The true story of MLK and Lt. Uhura

By Savas Abadsidis

On this day that marks the historic contributions of Dr. Martin Luther King, we’d like to offer you this wonderful heartwarming piece of history that reveals some of the humanity and far reaching impact of Dr. King.

Uhura on the Enterprise

Uhura on the Enterprise

Last week, I interviewed actress and performer Nichelle Nichols for an upcoming new magazine called KISS, which will also feature work by Eric Francis. Nichelle has an upcoming one woman show called ‘Reflections’, wherein she becomes eight legendary African-American performers including Lena Horne, Mahalia Jackson, Sara Vaughn, Etta James and Lady Day among others. The show is a tour of American history through their music with brief monologues to put them in context.

Nichelle herself has made history over the years, playing the role of Lt. Commander (later Commander) Uhura on the groundbreaking and critically acclaimed Star Trek TV show and series of movies. Nichols was among the first prominent African American actors to regularly appear on a network TV show in a capacity  other than a maid or subservient role to a white character. Yes, Kirk was in command, but we also know that he had respectful relationships with his crew; that he viewed them as colleagues and was respected by them as their leader.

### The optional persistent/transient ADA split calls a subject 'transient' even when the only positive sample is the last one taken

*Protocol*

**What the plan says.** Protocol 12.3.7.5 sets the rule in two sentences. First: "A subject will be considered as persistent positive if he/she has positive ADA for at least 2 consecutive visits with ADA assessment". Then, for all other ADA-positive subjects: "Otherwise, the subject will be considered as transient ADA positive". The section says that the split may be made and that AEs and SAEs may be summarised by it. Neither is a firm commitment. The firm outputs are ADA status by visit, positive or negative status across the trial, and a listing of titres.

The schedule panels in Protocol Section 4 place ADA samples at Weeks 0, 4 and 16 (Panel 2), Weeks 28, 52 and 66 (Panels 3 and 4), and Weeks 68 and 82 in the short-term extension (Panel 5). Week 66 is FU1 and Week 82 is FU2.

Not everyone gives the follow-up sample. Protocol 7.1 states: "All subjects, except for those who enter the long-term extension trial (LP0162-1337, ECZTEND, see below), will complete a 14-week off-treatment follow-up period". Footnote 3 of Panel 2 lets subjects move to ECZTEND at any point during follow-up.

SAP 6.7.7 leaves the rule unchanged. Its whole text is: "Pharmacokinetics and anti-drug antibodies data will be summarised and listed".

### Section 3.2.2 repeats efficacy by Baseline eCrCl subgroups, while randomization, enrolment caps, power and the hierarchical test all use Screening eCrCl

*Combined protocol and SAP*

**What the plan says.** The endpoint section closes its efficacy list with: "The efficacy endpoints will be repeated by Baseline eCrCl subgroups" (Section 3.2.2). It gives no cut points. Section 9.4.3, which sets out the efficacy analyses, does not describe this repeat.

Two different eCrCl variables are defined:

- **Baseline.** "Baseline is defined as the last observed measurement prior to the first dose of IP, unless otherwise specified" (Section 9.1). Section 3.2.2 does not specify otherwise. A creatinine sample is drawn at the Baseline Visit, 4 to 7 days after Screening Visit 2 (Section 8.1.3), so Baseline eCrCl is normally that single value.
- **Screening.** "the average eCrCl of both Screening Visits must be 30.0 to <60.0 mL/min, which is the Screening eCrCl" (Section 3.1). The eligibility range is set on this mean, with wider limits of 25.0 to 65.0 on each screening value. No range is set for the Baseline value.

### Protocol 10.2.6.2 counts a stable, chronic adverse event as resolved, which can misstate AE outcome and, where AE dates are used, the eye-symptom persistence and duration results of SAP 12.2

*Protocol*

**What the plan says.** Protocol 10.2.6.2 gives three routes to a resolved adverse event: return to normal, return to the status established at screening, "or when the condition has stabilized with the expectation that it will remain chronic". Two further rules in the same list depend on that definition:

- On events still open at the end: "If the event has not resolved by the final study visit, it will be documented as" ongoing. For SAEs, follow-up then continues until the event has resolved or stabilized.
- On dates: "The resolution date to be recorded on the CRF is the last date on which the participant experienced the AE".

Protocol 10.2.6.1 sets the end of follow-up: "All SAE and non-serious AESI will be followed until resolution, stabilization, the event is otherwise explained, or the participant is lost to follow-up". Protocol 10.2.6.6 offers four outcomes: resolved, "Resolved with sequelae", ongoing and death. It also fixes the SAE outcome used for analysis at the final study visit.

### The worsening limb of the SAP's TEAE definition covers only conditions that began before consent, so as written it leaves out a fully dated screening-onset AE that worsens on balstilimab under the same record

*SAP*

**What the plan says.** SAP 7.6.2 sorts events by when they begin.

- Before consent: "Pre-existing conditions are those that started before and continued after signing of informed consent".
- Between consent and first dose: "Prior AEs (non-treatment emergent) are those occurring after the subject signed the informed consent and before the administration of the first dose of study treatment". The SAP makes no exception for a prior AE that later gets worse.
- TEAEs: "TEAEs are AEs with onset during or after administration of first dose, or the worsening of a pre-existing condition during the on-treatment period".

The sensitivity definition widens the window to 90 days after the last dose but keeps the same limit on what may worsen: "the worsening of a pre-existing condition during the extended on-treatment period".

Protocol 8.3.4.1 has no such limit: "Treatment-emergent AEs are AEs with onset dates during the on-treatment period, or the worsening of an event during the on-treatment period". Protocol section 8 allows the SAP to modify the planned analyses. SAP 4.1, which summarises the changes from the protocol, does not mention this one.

Nichols would go on and serve as a spokesperson for NASA and the NAACP, and literally be the inspiration for hundreds of African-Americans to join NASA. Among these was Mae Jamison, whom Nichols met when Jamison was at Cornell Medical School and who Nichols personally inspired to become an astronaut upon completion of her medical degree.

Halfway through the second year of the series, Nichols was offered her own Broadway Show, something  she always dreamed of.  On a Friday in the Fall of 1967, amidst rumors that the show was going to be canceled,  Nichols went to  the series’ creator , Gene Rodenberry,  and submitted her resignation. The following day she was invited to speak on a dais by the NAACP at UCLA. Following the panel discussion an aide informed Nichols that  there was huge fan in the audience who asked to meet her.  Nichols agreed to meet with the fan, whom she expected to be a ‘Trekkie.’  But, as the handsome young man approached her she quickly recognized the smiling face of the Rev. Martin Luther King Jr.